Invisible Library Books
If you’re browsing the stacks at the library and find a particular book difficult to find, you might be looking in the wrong place. With eBook sales soaring and the popularity of eReader devices at a steady high, some libraries are turning towards electronic book lending, or “e-lending,” as a way forward. Yet, while e-lending may seem a practical move for libraries in the digital age, making the service possible has been difficult.
According to The
three quarters of US libraries offer eBooks (even the Library of Congress offers eBooks). In December 2012, the Pew Research Center released a study that found that the number
of library users borrowing eBooks increased modestly from 3% to 5%. Compared to Amazon, however, who has for sale more than 1.7
million eBooks, the
“average public library makes available
only 4,350 e-books.”
E-lending may not be causing books to fly off the (virtual) shelves, but it has provided a service more suitable for the 21st century library patron. The Economist explains that, “e-lending is frictionless: any user with the right privileges can download a digital file instantly (at the end of the borrowing period it self-destructs).” The concept sounds ideal for borrowers and for librarians in a world where many patrons no longer want to carry around hard copy texts. However, the idea does present some complications.
Unlike hard copy books, which can be rented without restriction, eBooks are not as free to roam, as each eBook and/or publisher has its own laws, regulations, and procedures regarding e-lending.
With a publishing world struggling to make ends meet, eBooks have provided a beacon of hope for earning revenue. However, the idea of libraries circulating and re-circulating eBooks means that less people will be purchasing them from big sellers like Amazon and Barnes & Noble, which in turn, means less money. As a result, the amount of revenue a publishing company makes on selling eBooks to libraries has come under scrutiny, as some publishers set high prices in order to make sure they have the greatest possible return.
It is also unlikely that libraries would deal with a publisher one-on-one, and instead there is usually always a middleman in the process of bargaining for eBooks. OverDrive and ebrary are both eBook distributors that cater to libraries.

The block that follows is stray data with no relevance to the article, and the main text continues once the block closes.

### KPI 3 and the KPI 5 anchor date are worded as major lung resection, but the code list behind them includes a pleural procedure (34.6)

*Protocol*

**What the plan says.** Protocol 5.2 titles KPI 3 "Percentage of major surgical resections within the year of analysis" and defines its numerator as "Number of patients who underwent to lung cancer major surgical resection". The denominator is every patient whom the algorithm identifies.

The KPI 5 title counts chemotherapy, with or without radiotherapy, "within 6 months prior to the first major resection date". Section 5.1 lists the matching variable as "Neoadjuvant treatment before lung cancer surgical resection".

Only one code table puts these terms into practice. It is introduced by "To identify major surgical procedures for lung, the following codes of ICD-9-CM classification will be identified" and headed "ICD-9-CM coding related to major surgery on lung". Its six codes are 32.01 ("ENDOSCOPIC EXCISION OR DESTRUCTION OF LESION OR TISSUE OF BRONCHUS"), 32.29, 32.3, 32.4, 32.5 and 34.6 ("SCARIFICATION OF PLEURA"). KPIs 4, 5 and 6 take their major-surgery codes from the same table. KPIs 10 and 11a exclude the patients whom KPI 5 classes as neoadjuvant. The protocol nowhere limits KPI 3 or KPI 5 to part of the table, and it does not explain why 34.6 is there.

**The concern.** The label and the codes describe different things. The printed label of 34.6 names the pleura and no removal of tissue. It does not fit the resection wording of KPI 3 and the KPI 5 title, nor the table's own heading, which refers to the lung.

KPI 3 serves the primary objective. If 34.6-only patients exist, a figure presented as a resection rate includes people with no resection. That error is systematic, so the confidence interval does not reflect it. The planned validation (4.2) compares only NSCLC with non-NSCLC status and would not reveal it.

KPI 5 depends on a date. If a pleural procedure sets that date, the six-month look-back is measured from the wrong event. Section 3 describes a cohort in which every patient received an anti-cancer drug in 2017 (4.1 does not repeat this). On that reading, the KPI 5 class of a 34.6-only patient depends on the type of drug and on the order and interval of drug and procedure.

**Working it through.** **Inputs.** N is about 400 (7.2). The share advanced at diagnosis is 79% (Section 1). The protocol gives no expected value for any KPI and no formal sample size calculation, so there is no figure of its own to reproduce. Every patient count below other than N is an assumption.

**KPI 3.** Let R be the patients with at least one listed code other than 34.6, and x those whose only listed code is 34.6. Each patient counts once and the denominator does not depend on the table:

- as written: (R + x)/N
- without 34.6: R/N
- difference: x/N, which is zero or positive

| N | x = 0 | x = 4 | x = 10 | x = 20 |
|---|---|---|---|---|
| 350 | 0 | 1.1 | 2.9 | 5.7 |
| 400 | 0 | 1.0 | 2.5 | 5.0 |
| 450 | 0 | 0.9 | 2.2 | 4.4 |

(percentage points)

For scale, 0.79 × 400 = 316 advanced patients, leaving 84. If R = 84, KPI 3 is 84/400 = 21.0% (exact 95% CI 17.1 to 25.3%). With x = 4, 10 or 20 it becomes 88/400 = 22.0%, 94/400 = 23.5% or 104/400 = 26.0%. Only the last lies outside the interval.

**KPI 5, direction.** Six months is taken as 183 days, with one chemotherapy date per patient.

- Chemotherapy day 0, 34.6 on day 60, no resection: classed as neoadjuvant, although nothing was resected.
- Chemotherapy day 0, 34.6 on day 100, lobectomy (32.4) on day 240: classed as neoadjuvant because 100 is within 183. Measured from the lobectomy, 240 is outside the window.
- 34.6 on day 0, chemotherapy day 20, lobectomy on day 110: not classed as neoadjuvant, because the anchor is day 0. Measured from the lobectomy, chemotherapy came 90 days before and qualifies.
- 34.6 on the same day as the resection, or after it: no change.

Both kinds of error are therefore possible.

The difficult part of this process is making agreements with individual publishers looking to protect their profits. Random House sells eBooks to libraries at high price, but libraries can circulate them endlessly and own them forever, whereas Macmillian only allows libraries to own eBooks for two years or until they have been rented 52 times. After conducting a months long study on how libraries lend eBooks, Penguin has agreed to make new eBook releases available to libraries. However, the library can only purchase them for one year, after which they must pay an additional fee. Simon and Shuster is the one of the big publishing names who has chosen not to license eBooks to libraries.
There are some attempts to make the process easier and cheaper. In the United States, new state legislation in Connecticut would require all publishers to offer eBooks to libraries at a fair price. Libraries in the state of Washington are seeing their efforts to pressure publishing companies to lower eBook prices pay off as well.
There are other attempts to find a good model for e-lending services. The United Kingdom recently commissioned an independent review by William Sieghart which examines e-lending in British public libraries. The review states that e-lending should be recommended to libraries but that publishers should be protected, with eBooks coming under the same restrictions as physical book loans.
E-lending is an obvious way forward for libraries in the 21st century, but the process of making the service possible is proving difficult. Aside from the struggles with profit-protecting publishing companies over renting out eBooks, offsite lending with electronic publications could also mean that libraries will see a drop in the number of patrons visiting on a regular basis if they can rent a book from home. With less people visiting libraries, the use of a physical space, as well as the employees who run it, may no longer be necessary. Thus, an attempt to find a way to solve financial difficulties could actually make things worse in the long run, depending on the success of e-lending.